A couple of days ago, engineer, naval aviator, Apollo astronaut and “the last man on the moon” Eugene “Gene” Cernan passed away at the age of 82. We know… there’s been a lot of obituaries flooding your social feeds of late, and we won’t drag it out, but this man is worth a few words.
Born and raised in suburban Illinois, Cernan received a degree in Electrical Engineering from Purdue before going on to serve in the United States Navy as an aviator. His career included over 5,000 hours at the stick, and over 200 landings on aircraft carriers.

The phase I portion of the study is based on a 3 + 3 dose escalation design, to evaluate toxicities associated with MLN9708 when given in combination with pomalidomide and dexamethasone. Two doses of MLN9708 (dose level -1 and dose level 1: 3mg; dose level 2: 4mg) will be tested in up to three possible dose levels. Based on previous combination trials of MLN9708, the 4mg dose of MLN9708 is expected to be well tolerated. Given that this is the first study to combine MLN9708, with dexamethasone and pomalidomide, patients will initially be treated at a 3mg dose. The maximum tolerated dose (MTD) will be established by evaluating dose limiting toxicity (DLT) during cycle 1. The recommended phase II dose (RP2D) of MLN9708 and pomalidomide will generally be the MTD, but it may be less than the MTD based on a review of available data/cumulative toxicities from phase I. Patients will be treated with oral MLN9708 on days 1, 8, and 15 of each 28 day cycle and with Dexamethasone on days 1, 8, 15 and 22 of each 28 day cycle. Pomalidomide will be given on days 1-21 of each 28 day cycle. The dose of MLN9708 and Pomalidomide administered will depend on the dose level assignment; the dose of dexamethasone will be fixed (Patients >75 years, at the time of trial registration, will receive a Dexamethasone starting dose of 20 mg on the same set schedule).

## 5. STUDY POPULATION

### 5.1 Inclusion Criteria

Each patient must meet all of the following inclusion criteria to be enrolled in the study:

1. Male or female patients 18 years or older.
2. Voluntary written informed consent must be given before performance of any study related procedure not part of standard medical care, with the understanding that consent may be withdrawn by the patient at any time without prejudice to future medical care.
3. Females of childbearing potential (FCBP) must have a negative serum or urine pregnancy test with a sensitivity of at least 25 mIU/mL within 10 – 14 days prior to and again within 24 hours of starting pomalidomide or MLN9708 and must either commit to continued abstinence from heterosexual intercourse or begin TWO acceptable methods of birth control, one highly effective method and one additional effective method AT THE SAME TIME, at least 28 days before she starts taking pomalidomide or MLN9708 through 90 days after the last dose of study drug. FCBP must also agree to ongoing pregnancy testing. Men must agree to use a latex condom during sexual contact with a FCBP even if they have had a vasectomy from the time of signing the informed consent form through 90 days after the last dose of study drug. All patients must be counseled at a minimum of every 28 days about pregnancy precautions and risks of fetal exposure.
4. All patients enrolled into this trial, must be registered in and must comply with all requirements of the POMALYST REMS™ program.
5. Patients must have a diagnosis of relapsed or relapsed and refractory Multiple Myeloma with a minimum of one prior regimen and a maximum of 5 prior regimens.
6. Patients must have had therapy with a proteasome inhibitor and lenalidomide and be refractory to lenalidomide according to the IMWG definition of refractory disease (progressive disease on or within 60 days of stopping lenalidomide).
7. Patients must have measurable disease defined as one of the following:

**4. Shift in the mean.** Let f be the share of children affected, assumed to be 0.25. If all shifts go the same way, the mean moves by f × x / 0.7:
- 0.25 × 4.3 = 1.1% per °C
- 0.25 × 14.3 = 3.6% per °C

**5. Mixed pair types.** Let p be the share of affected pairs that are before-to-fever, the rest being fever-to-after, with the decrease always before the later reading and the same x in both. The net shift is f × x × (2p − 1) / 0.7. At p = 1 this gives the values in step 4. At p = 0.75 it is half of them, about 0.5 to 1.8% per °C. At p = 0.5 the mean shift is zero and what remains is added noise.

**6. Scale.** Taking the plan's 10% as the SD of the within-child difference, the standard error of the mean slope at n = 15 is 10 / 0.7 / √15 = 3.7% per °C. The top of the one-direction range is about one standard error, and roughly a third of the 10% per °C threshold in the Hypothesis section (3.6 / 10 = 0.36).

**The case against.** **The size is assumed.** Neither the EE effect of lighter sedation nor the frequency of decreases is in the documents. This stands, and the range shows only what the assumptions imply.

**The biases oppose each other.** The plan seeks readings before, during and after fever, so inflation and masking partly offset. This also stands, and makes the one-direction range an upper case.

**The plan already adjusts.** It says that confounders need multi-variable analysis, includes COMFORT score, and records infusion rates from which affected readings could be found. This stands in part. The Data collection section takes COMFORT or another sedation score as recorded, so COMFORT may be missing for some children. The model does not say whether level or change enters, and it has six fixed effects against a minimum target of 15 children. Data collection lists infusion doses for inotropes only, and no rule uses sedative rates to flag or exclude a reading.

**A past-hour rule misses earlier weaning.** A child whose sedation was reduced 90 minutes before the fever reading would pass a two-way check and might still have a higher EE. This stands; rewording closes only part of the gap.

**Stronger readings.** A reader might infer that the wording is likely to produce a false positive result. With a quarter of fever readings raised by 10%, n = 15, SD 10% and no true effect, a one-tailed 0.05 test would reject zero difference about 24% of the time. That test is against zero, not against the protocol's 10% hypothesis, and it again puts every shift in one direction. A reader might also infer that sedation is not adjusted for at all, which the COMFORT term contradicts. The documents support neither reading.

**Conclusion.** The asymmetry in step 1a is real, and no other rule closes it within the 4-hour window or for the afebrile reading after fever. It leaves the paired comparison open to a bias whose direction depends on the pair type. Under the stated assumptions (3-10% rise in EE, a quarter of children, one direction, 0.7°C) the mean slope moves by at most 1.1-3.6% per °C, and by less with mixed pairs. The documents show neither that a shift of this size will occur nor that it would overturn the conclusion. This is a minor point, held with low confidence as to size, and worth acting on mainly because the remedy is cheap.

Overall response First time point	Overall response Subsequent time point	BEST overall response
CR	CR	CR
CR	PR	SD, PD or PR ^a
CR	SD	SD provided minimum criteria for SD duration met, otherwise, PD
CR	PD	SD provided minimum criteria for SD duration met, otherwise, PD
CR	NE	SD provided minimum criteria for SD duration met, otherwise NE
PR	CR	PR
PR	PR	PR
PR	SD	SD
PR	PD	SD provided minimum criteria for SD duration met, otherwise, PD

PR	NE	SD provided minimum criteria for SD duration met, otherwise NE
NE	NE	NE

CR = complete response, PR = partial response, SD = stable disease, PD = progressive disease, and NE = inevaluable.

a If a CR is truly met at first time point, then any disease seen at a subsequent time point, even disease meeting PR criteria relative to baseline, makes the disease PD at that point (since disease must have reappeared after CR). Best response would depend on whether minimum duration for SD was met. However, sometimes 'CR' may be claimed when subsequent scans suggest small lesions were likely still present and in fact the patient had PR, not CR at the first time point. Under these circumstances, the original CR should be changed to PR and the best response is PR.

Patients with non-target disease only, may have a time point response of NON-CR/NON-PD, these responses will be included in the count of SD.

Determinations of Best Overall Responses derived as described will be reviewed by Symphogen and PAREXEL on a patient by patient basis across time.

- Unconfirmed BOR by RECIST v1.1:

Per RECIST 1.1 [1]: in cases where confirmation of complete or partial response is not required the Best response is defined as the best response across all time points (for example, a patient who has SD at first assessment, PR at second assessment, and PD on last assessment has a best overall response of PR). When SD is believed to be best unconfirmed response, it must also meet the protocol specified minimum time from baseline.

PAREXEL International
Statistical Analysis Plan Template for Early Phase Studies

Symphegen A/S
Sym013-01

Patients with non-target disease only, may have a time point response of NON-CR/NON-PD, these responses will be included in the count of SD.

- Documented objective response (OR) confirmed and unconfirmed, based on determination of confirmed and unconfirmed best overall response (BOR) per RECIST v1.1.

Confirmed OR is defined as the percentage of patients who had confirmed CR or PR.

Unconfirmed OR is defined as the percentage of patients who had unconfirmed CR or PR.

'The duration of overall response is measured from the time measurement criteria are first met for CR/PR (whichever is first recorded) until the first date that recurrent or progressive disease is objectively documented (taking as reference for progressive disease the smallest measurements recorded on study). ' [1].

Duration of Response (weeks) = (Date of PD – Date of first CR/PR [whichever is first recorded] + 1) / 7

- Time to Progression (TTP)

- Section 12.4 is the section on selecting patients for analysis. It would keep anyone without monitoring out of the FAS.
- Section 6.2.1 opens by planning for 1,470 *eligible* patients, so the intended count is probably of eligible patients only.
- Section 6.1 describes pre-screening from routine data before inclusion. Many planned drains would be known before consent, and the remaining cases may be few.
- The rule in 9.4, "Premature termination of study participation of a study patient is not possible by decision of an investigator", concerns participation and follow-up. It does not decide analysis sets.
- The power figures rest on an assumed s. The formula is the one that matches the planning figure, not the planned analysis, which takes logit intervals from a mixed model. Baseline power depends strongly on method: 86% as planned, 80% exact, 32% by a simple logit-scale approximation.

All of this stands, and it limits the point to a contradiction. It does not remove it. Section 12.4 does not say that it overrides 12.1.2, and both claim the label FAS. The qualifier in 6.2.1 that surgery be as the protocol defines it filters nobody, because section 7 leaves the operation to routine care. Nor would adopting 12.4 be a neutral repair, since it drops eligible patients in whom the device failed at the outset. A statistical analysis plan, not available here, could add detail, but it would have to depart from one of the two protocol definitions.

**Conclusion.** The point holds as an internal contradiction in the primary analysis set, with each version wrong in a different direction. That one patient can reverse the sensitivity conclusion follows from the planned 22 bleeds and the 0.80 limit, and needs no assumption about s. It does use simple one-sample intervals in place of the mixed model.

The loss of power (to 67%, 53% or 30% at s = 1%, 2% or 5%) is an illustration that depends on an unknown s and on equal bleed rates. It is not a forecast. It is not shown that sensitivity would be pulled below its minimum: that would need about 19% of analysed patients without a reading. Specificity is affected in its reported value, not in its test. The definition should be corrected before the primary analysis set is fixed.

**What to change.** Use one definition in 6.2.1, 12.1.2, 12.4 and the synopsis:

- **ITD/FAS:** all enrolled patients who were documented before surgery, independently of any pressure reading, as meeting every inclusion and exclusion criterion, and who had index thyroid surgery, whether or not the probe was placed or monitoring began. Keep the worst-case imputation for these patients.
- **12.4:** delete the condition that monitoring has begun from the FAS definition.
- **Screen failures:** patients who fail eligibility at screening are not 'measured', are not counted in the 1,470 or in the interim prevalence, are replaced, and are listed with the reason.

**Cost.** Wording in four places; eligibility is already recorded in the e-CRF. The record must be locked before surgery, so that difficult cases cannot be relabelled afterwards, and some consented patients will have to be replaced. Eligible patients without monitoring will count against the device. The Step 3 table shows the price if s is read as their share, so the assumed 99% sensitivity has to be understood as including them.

He was among the third group selected by NASA for the Astronaut Corps. Cernan flew Gemini 9A and Apollo 10, and in the process became the second American spacewalker, pioneering techniques for extravehicular activity and orbital rendezvous that later crews would use.
What history knows him best for, though, was as commander of Apollo 17, the final expedition to the lunar surface, and the bittersweet honor of being the last man to walk on the moon. Cernan and his crew made the best of their time, gathering invaluable surveying data and samples that gave scientists important clues as to the moon’s early history (and he also managed to set the lunar land speed record in the rover while he was at it).
Before climbing the ladder to the lander and turning his back on the “magnificent desolation” of Earth’s moon, he paused and spoke these words to the people of Earth: